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Editorial: Business dealings no place for personal bias

The legal ramifications for active opponents of gay marriage were bound to arise at some point, so it shouldn’t be surprising to see the state attorney general’s office sue a Richland florist for refusing to sell flowers to a gay couple planning a wedding.

According to the state’s lawsuit, Robert Ingersoll, a gay man who had been a customer of the shop for nine years, asked about buying flowers for his wedding. Baronelle Stutzman, who is the owner of the shop, refused to supply the flowers, citing her “relationship with Jesus Christ.”

The couple posted information about this episode on Facebook, and when Attorney General Bob Ferguson learned of it, he decided he had to uphold state law.

The lawsuit, filed in Benton County Court, alleges violations of the Unfair Practices-Consumer Protection Act (RCW 19.86). Ferguson told The Spokesman-Review editorial board that his office chose that statute because human rights violations are typically handled by the state Human Rights Commission.

Whatever the statute, the fact that the couple were discriminated against based on sexual orientation is a critical factor. Ferguson put it succinctly in a press release: “If a business provides a product or service to opposite-sex couples for their weddings, then it must provide same-sex couples the same product or service.”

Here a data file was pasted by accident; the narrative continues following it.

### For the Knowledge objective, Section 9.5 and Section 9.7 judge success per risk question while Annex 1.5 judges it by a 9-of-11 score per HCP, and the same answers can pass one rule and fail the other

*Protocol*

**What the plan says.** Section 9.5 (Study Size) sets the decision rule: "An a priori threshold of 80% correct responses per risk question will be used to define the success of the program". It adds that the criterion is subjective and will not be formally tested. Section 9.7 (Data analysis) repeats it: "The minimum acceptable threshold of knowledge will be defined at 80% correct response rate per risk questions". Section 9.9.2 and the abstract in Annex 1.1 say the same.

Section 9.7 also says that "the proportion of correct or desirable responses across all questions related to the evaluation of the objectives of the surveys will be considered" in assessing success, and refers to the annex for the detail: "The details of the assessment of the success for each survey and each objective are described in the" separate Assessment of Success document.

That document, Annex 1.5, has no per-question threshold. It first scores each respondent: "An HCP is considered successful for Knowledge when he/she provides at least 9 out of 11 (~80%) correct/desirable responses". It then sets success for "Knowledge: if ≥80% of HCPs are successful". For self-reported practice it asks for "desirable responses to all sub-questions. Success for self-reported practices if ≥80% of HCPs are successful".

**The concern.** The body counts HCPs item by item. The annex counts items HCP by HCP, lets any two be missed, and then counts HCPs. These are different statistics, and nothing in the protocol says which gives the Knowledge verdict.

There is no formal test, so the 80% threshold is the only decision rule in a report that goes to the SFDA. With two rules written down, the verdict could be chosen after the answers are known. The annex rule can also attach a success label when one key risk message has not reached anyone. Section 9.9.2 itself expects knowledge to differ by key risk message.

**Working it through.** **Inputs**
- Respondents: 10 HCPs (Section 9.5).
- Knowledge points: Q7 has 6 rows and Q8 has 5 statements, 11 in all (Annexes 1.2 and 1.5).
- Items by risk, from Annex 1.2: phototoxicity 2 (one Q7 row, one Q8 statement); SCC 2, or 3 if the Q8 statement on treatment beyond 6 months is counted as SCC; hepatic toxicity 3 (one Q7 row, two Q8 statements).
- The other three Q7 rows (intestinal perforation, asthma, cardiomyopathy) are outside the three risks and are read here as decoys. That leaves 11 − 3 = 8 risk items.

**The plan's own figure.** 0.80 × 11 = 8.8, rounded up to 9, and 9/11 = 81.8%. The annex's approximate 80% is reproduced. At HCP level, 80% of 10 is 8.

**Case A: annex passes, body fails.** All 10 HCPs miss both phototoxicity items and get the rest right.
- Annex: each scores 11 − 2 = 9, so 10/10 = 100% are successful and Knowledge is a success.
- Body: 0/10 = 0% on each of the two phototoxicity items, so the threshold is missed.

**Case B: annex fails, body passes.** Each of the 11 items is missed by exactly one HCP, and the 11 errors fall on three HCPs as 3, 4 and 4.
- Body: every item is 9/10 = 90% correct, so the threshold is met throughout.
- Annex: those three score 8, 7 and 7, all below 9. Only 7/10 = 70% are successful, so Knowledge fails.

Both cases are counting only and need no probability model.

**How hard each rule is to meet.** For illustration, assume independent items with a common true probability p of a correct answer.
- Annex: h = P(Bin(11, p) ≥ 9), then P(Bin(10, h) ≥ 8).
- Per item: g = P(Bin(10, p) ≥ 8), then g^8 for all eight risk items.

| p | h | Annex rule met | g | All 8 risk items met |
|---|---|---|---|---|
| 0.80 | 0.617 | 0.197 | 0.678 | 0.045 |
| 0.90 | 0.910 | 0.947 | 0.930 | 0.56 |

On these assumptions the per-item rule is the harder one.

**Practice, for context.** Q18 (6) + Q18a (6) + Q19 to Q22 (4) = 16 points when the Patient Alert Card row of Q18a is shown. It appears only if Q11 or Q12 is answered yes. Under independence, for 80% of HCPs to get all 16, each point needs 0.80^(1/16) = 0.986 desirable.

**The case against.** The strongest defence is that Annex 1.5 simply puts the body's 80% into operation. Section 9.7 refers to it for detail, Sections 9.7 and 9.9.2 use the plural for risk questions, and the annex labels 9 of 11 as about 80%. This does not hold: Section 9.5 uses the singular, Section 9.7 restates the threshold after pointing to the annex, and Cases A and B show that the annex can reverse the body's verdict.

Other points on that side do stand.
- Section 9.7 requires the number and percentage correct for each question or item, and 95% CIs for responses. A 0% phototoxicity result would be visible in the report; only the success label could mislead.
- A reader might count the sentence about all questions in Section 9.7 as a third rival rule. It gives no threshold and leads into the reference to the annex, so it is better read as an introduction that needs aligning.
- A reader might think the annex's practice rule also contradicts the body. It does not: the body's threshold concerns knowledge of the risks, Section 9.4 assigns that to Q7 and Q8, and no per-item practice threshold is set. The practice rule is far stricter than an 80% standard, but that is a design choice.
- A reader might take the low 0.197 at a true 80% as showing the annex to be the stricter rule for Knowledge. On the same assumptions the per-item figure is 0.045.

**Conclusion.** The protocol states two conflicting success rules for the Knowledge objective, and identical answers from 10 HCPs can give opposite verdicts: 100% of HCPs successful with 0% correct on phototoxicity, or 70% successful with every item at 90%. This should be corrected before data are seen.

The attorney general’s office sent a letter to Stutzman informing her of the violation. It followed up with a phone call, giving her an opportunity to comply with the law and head off legal action. Instead, she hired a lawyer.

So this will be hashed about in Benton County Superior Court, and possibly the appellate courts. That’s fine, because other business owners are probably tempted to take a similar stand, and they need to know how the law will be applied and the consequences of any violations. In this case, it’s potentially $2,000 per violation. But this consumer protection lawsuit does not preclude the couple from filing their own lawsuit. The Human Rights Commission could take action, too.

In a state that’s adopted gay marriage, along with laws barring discrimination based on sexual orientation, it ought to be clear: Attempts to refuse service based on religious or personal views are not acceptable.

Critics of this lawsuit will complain that Stutzman is being punished for her beliefs, but that isn’t the case. She can still profess and maintain her beliefs and not violate any law. It’s her decision to act on those beliefs by discriminating that is at issue. Her case is similar to those that arose after civil rights laws were adopted and business owners still refused to serve African-Americans.

The best course is to mind your own business when it comes to the race, religion, age and sexual orientation of your customers. If you just can’t do that, you’re in the wrong line of work.

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Editorial: Washington state lawmakers scramble to keep public in the dark

State lawmakers want to create a legislative loophole in Washington’s Public Records Act. While it’s nice to see Democrats and Republicans working together for once, it’s just too bad that their agreement is that the public is the enemy. As The Spokesman-Review’s Olympia reporter Jim Camden explained Feb. 22, lawmakers could vote on a bill today responding to a court order that the people of Washington are entitled to review legislative records.